For restaurants who are remaining open for carryout, business as usual, is anything but.

“It’s been a real change in the entire thought process of what we do going forward so we are really just trying to take the next best step,” says co-owner of Wolf's Ridge Brewing, Bob Szuter. 

Employees now wear masks. Gloves and physical distancing is now a part of every day practice. 

Dining areas are now spaces to process carryout orders, closed to patrons. 

Wolf’s Ridge is one of the just under half of Ohio's restaurants still open. John Barker from Ohio Restaurant Association says just over half didn’t make it. 

“It’s very hard for them, they would have had to pivot very quickly and they would have needed to be able to get online order very quickly, and contactless, and carryout and some of the concepts are just not set up for that. And some of the food just does not travel really great,” says Barker. 

The 49% of restaurants still in business reinvent their ways to do business so that they can stay open, most in 24 hours after the state order dine-in shutdown. 

“We’ve been open seven years and this is the worst thing that’s happened to us economically,” says Szuter. 

Wolf’s Ridge converted beer sales online, and began delivering an expanded menu this week. 

Szuter says he had to lay off most of his 70+ staff. Szuter is hoping to use the SBA’s Payroll Protection Program loan he received approval for to bring back around half to assist with online orders.

“Restricting it to try to do three shifts per week with everybody, with the same people, so we can spread the work around, keep them as safe as possible,” says Szuter. “Kind of create teams of folks.”

Though Brio and Bravo restaurants nationwide are undergoing a financial restructure, the now 4-person team at Brio Easton has taken to social media to stay engaged with customers old and new.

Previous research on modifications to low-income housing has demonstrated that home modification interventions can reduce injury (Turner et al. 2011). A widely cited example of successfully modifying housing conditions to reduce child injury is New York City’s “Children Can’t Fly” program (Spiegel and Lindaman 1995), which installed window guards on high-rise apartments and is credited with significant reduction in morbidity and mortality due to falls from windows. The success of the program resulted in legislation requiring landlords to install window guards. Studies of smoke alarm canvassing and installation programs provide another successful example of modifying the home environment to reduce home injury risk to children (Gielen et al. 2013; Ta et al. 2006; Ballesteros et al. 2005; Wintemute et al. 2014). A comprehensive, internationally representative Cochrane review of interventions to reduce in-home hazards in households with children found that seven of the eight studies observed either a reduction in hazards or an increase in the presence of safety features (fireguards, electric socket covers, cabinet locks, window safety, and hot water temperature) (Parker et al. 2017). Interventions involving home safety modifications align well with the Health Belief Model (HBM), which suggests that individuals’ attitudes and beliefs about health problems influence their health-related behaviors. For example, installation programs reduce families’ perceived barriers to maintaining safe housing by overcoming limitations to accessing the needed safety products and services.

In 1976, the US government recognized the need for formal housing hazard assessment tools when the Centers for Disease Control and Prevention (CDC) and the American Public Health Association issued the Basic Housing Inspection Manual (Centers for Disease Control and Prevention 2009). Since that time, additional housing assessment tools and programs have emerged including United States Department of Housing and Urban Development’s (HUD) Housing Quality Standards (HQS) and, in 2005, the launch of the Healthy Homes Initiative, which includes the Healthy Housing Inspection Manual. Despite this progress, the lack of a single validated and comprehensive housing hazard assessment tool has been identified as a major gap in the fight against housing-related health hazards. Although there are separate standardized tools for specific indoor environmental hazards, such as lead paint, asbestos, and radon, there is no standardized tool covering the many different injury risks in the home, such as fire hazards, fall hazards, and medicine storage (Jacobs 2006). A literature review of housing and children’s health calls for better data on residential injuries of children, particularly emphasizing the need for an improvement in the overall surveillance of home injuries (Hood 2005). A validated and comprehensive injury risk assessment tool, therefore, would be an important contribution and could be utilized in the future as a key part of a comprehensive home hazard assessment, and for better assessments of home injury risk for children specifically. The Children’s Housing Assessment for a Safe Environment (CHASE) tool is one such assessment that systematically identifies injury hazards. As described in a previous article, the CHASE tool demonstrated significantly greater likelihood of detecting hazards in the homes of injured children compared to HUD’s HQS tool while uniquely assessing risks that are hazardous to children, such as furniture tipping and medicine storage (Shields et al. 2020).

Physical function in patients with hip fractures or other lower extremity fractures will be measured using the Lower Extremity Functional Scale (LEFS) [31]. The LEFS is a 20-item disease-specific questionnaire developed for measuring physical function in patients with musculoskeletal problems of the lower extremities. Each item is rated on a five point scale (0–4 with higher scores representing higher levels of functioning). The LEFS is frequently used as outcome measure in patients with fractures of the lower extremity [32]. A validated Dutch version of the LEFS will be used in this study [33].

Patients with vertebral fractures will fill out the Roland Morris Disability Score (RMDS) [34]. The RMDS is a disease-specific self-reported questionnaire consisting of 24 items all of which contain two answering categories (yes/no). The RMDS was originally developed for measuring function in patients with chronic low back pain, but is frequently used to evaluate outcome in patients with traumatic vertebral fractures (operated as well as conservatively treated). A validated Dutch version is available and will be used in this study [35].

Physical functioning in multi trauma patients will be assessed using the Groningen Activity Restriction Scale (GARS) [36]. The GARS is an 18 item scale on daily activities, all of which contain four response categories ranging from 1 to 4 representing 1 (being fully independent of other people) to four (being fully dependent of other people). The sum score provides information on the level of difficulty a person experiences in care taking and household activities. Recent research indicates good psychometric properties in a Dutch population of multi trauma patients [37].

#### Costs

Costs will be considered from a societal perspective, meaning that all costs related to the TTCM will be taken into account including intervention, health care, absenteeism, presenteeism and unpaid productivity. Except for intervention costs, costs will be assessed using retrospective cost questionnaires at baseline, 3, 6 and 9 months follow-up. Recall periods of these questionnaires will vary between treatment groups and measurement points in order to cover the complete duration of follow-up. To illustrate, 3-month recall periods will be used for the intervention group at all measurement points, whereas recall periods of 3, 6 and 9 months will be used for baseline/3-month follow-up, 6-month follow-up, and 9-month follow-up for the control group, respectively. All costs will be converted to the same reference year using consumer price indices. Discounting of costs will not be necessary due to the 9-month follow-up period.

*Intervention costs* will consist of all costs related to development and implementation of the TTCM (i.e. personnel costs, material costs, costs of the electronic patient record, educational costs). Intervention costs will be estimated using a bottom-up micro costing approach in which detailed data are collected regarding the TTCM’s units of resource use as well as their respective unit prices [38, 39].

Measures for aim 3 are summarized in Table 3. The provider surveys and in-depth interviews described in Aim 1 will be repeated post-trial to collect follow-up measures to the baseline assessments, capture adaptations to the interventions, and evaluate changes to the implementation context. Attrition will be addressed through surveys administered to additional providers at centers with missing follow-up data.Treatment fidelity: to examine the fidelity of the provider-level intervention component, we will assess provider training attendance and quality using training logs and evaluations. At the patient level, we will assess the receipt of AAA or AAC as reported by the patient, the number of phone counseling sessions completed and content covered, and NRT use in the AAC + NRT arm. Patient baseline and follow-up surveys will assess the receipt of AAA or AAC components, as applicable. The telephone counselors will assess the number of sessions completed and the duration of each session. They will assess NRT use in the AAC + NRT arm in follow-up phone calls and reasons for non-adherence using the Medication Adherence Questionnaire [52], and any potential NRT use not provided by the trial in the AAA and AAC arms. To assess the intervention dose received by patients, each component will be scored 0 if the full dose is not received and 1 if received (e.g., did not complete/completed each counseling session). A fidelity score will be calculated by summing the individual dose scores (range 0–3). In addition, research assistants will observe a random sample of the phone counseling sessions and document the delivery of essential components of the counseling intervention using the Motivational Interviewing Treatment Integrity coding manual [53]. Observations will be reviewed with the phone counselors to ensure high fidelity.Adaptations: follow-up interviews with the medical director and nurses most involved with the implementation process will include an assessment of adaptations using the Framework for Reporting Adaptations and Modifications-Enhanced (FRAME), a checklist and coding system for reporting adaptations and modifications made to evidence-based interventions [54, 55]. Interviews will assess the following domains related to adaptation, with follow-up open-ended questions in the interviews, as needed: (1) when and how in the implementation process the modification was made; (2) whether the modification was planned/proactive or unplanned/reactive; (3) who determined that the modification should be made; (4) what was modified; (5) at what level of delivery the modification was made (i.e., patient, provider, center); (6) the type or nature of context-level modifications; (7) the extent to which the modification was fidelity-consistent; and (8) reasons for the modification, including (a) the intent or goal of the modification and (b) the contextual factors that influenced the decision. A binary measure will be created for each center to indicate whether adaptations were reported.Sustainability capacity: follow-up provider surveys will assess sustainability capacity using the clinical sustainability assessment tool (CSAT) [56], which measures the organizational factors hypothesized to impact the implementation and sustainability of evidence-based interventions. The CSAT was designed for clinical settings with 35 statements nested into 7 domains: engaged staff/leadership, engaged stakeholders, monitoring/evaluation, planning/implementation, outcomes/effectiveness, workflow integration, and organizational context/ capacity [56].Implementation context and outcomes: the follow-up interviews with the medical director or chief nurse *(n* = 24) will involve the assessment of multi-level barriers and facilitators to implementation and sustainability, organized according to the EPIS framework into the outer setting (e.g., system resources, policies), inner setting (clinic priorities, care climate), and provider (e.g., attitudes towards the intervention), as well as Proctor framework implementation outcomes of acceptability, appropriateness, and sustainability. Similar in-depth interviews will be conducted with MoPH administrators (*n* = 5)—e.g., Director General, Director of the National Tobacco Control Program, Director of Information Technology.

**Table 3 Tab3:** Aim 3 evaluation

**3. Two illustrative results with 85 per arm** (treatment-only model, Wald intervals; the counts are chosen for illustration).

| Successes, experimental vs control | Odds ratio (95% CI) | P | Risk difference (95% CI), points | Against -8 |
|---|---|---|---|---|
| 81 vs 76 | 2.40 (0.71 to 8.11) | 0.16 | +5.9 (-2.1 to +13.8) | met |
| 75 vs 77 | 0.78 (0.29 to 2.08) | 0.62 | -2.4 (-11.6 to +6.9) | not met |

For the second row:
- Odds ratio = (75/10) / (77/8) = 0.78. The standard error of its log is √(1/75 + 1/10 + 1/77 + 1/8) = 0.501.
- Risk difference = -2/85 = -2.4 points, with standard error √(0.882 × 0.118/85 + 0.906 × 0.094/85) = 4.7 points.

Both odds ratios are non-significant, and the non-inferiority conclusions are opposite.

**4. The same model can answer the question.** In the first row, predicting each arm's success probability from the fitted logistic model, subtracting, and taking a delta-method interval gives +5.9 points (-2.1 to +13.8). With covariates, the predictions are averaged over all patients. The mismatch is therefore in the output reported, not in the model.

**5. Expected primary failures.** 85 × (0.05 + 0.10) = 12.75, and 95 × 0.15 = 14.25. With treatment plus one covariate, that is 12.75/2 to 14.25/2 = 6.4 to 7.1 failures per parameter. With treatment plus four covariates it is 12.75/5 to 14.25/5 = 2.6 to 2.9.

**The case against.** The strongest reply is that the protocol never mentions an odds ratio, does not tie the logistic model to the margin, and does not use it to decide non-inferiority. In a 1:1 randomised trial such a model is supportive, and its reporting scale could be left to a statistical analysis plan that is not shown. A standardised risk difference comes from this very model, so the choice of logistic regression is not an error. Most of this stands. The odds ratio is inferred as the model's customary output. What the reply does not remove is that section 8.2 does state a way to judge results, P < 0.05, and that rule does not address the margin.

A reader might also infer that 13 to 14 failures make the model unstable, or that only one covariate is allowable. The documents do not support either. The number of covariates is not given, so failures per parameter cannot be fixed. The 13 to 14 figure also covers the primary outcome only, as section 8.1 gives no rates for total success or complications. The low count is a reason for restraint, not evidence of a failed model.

“Extremely positive I think, a little bit of surprise as well,” says Brian Peters, Assistant General Manager for Brio Tuscan Grille at Easton.  “I don’t think people think of a high end restaurant having a sense of humor so i think that’s a plus for us.” 

Peters took over social media duties as the company began to scale down because of coronavirus, dusting off his Theatre degree to make light-hearted social videos about the restaurant. The videos are gaining popularity on facebook with thousands of views. 

“We’re not just reaching out to our typical guests who dine with us and frequent us regularly, but we’re also seeing an influx of people that never heard of us before, or who maybe were aware of us but had never dined here,” says Peters. 

He had to lay off most of his staff, too, around 150. And, they’re doing a fraction of the business in carryout. 

“Our dine in business was about 95 percent of what we did on a typical day, and carryout is important to us but it hasn’t been obviously such a monumental focus as it is right now,” says Peters.  

But he says orders are coming in, and the addition of cocktails helped boost sales. 

“So that’s been hugely impactful in a positive way to us,” says Peters who made a video featuring their Bellini specials. “But, overall, I think  people realizing that you can dine at Brio and actually take it to go is actually exciting at times too.”

Barker says success in the coronavirus era depends on how quickly restaurants adapted to restrictions. But, he says without more federal help, the future could be more dire. 

“We’re asking congress to consider the “Restaurant Recovery Act,”  which would be similar to what we’re seeing with the airlines, so it would be carving out restaurants within the hospitality space because we were hit first and so dramatically.

As business continues to be unusual, the half of Ohio’s restaurants still feeding Ohio are hoping to hang on until customers and employees can come back inside.